Large volumes of protein sequence and structure data acquired by proteomic
studies led to the development of computational bioinformatic techniques that made
possible the functional annotation and structural characterization of proteins based on
their primary structure. It has become evident from genome-wide analyses that many
proteins in eukaryotic cells are either completely disordered or contain long
unstructured regions that are crucial for their biological functions. The content of
disorder increases with evolution indicating a possibly important role of disorder in the
regulation of cellular systems. Transcription factors are no exception and several
proteins of this class have recently been characterized as premolten/molten globules.
Yet, mammalian cells rely on these proteins to control expression of their 30,000 or so
genes. Basic region: leucine zipper (bZIP) DNA-binding proteins constitute a major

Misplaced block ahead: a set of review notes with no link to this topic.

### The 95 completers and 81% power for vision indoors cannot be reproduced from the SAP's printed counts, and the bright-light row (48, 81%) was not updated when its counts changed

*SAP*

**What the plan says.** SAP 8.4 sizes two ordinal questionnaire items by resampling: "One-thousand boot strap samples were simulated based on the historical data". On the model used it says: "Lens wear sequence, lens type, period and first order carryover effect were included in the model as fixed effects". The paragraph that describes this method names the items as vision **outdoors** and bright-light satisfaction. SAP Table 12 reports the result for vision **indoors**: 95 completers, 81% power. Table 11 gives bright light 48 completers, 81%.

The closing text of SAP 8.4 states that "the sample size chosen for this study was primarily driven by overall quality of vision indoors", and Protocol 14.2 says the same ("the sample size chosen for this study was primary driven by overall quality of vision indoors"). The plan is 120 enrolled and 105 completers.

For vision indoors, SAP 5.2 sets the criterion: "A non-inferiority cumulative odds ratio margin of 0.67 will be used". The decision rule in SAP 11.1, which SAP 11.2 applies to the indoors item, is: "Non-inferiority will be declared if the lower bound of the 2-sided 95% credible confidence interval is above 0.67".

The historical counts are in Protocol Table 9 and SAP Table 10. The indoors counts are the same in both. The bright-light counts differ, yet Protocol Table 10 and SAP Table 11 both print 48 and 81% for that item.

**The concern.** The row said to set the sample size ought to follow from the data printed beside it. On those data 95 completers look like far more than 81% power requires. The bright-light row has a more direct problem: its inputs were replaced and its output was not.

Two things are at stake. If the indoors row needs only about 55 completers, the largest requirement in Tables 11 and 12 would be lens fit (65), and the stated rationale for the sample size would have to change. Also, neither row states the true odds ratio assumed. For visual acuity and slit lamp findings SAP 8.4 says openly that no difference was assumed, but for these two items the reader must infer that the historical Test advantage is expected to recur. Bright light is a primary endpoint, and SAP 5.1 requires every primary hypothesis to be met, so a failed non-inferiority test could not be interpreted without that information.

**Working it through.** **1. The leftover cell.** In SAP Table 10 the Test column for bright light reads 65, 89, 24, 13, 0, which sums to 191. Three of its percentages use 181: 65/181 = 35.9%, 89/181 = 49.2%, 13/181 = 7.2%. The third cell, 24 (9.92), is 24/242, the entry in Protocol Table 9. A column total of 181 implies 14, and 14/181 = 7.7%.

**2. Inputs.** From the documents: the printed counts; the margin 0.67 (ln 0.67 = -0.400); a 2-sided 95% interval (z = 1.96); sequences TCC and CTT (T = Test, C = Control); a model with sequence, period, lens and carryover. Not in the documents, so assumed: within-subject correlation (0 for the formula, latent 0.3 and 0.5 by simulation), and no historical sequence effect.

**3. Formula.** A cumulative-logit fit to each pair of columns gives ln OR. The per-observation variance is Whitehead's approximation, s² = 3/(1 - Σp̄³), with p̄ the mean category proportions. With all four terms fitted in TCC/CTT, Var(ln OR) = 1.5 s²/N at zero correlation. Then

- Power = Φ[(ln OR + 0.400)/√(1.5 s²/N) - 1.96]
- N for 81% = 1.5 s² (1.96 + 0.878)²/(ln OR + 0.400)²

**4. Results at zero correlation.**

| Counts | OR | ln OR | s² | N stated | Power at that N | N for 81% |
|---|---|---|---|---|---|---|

class of eukaryotic transcriptional regulators. This review discusses how conformational
flexibility “built” into the amino acid sequence allows bZIP proteins to interact with a
large number of diverse molecular partners and to accomplish their manifold cellular
tasks in a strictly regulated and coordinated manner.
bZIP proteins, transcription control, intrinsic disorder, sequence
analysis, disorder predictors, natively-unfolded proteins, partially folded proteins,
induced protein folding, molecular recognition motifs, protein-protein interactions,
protein-DNA interactions, transient interactions, binding affinity, binding specificity,
protein functional domains, bZIP oligomerization, combinatorial gene regulation,
transcription coregulator complexes, cellulat networks, signaling.
Macromolecular Crystallography Laboratory; Center for Cancer Research, National Cancer Institute-Frederick Frederick, MD, 21702-1201.